Um, yeah. (Pause). Wow. (Pause). (Crickets).
Don’t quite know how to start.
This one’s bad. I mean really, really bad. So bad I’ll have to consciously stop myself from putting all my adverbs in bold or italics.
Adam Sandler’s movies are not known for their lofty narratives or artistic ambitions. They are base and crude and aimed squarely at teenage boys who frequent malls while they should be at home doing their calculus homework. As long as this target demographic gets its weekly allowance, we can expect Adam Sandler to have a film career. May God have mercy on the movie ushers among us.
There is no plot in this movie (none at all – in fact, I defy anyone to prove otherwise) but there is a premise not unlike other R-rated comedies (or comedy wannabes) and here it is: Sandler stars as Donny Berger, a washed up 80s phenom whose life has fallen apart. He sired a son whom he lovingly refers to as ‘Hans Solo Berger’ (Andy Samberg) who has, despite all odds and his genetic heritage, managed to make something out of his life. Donny’s only hope to save himself is to beg his son for help. It doesn’t help his cause that his son hates him. You can see where this is going.
Formula is king in these movies, but the film also goes out of its way to be as raunchy and disgusting as possible. It’s as if every page of the script began with the heading ‘Must Out-Raunch The Hangover‘. The only difference is that The Hangover was both clever and raunchy, while this latest disaster from Sandler is neither. It’s gross: college dorm shared toilet on a Sunday morning gross.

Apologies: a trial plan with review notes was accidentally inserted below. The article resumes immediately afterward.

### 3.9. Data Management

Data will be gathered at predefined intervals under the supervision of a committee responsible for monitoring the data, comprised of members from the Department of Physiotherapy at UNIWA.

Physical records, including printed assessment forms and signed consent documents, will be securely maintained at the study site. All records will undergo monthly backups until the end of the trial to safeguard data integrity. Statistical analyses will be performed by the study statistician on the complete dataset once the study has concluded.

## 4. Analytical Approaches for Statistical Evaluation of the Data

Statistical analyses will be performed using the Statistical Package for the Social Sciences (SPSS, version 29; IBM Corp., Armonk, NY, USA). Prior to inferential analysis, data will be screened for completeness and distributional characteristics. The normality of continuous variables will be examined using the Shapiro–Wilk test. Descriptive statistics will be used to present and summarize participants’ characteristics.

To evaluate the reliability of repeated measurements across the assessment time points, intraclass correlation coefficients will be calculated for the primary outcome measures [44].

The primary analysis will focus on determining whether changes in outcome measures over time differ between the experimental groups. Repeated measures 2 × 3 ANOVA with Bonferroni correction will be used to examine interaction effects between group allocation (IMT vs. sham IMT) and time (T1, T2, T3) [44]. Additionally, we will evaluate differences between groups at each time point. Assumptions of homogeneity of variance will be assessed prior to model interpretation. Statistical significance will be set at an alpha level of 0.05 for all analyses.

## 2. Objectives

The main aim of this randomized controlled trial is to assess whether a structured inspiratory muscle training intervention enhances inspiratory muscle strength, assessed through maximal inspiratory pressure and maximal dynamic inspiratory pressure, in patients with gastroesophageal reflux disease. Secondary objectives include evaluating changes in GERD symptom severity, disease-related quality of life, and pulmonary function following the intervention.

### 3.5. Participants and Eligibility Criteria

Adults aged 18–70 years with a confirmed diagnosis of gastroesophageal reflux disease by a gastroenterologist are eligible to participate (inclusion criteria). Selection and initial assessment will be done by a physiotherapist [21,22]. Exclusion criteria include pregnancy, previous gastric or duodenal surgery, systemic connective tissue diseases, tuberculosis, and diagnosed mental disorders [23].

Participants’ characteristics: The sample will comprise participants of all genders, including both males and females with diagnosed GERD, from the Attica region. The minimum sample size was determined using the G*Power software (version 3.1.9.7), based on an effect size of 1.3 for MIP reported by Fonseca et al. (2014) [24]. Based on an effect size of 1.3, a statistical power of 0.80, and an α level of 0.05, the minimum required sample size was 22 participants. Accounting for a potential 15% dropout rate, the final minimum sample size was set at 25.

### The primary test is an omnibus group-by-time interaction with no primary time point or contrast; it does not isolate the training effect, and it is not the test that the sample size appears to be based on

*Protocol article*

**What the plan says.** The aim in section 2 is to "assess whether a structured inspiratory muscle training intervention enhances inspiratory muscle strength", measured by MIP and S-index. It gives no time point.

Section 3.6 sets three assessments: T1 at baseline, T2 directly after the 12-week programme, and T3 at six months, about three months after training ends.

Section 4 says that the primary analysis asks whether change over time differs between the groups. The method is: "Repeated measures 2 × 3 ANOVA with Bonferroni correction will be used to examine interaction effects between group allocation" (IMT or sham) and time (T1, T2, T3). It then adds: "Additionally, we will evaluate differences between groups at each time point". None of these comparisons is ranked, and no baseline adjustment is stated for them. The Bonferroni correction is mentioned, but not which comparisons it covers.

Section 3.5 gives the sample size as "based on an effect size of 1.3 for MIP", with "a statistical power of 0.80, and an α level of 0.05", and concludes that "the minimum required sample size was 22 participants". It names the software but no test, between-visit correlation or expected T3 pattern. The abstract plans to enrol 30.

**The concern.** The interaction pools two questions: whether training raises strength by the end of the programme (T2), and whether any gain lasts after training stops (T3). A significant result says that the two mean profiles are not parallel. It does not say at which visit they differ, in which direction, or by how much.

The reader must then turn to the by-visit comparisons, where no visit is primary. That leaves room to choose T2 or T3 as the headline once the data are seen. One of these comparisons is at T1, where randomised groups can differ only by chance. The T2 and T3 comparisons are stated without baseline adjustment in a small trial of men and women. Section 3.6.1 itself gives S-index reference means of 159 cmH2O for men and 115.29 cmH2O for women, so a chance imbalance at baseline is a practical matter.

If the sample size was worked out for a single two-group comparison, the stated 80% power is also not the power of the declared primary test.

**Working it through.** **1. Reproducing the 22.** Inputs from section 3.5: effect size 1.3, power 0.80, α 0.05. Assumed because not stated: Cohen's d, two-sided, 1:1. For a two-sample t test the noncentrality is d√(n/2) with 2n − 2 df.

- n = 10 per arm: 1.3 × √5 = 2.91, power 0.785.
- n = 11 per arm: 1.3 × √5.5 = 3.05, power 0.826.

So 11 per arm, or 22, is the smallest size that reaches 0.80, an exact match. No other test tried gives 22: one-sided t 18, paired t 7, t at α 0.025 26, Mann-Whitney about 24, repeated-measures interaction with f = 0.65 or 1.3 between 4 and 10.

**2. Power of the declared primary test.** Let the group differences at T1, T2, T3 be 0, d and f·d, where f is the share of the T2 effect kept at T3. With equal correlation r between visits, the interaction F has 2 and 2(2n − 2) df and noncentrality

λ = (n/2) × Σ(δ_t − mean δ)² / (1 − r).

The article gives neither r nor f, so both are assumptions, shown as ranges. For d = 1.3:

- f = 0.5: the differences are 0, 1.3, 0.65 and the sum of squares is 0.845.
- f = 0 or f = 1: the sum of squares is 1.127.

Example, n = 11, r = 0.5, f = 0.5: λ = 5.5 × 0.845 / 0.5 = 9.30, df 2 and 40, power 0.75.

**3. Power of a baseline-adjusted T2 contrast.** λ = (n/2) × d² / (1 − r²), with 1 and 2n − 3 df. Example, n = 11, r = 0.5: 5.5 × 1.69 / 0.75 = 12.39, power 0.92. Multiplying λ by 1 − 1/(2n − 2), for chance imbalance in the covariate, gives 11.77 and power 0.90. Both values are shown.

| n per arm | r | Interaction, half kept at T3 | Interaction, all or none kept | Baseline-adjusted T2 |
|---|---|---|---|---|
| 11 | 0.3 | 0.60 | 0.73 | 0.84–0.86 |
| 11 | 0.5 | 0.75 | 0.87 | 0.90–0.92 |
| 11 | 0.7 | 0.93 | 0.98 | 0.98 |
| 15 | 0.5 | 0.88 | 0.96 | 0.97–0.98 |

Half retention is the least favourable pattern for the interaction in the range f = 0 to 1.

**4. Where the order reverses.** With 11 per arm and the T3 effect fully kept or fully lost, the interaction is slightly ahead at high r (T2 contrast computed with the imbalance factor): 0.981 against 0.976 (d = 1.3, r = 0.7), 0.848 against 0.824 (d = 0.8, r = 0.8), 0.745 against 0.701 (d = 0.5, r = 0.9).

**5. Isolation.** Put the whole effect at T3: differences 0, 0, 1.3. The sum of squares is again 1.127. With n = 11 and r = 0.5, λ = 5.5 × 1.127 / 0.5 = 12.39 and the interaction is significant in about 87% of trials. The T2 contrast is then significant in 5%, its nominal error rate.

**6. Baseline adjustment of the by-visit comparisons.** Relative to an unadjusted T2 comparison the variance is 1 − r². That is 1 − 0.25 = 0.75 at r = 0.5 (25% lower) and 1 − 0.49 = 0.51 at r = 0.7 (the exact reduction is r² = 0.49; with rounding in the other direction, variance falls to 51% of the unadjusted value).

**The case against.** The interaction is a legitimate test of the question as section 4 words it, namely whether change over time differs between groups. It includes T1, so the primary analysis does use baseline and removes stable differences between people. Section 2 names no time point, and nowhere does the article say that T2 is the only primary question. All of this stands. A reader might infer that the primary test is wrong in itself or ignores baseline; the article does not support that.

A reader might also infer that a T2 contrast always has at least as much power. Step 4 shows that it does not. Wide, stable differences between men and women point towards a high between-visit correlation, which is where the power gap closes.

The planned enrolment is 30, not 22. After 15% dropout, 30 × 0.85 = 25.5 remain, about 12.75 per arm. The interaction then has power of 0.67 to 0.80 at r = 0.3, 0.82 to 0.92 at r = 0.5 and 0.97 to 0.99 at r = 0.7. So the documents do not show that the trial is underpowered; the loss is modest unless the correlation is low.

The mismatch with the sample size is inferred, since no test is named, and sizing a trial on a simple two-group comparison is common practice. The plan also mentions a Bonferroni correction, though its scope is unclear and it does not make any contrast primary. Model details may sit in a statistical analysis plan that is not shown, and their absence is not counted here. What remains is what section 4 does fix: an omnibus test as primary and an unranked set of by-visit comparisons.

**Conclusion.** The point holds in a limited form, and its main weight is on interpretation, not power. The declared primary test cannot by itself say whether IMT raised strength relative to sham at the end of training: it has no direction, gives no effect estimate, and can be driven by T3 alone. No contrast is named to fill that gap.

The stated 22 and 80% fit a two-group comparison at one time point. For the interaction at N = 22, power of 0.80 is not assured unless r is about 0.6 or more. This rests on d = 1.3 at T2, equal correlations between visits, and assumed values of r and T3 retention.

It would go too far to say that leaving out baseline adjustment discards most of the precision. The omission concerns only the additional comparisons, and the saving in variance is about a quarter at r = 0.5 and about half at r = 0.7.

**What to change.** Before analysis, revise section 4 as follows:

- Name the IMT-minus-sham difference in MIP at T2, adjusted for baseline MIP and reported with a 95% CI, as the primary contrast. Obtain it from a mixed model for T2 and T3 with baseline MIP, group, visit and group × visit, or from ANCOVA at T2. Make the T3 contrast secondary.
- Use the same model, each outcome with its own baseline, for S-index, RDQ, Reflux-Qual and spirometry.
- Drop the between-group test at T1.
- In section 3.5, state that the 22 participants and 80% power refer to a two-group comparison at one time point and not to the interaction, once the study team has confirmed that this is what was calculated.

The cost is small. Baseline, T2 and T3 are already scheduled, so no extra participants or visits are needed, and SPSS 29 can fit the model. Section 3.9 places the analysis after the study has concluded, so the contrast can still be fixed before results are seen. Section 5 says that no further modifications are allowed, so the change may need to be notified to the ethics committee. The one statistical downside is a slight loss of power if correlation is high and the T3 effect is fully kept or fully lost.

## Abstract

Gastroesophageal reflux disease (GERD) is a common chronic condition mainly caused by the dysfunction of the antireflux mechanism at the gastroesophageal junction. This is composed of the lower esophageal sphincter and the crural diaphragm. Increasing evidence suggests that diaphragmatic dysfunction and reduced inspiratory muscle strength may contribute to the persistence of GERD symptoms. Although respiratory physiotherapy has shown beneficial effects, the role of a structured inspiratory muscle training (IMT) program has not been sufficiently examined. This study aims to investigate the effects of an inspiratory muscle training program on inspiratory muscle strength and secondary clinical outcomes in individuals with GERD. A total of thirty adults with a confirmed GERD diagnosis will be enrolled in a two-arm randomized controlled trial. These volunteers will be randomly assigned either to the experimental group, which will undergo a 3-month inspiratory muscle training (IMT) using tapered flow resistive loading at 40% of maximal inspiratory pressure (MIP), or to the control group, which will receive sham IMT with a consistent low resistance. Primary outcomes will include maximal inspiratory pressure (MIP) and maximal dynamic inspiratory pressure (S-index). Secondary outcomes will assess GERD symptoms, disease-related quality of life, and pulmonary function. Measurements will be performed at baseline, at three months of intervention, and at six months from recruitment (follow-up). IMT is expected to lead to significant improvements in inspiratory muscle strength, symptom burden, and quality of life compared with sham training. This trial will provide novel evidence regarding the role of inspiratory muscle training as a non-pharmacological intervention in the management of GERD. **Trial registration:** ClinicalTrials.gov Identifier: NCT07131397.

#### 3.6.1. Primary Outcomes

It goes without saying that Sandler plays his part as a juvenile prat who is neither likeable nor funny. I suppose it’s too much to expect him to care at this point. But I was absolutely slackjawed at how resoundingly dull Samberg’s characterization and performance turned out to be. If this is what his film career has in store for him, I suggest Samberg beg Lorne Michaels for his old spot on SNL back. Those three-minute digital shorts are hella funnier than the entire two hours of That’s My Boy.
If he isn’t careful, That’s My Boy could do for Samberg’s film career what Taxi did to Jimmy Fallon’s: Kill it.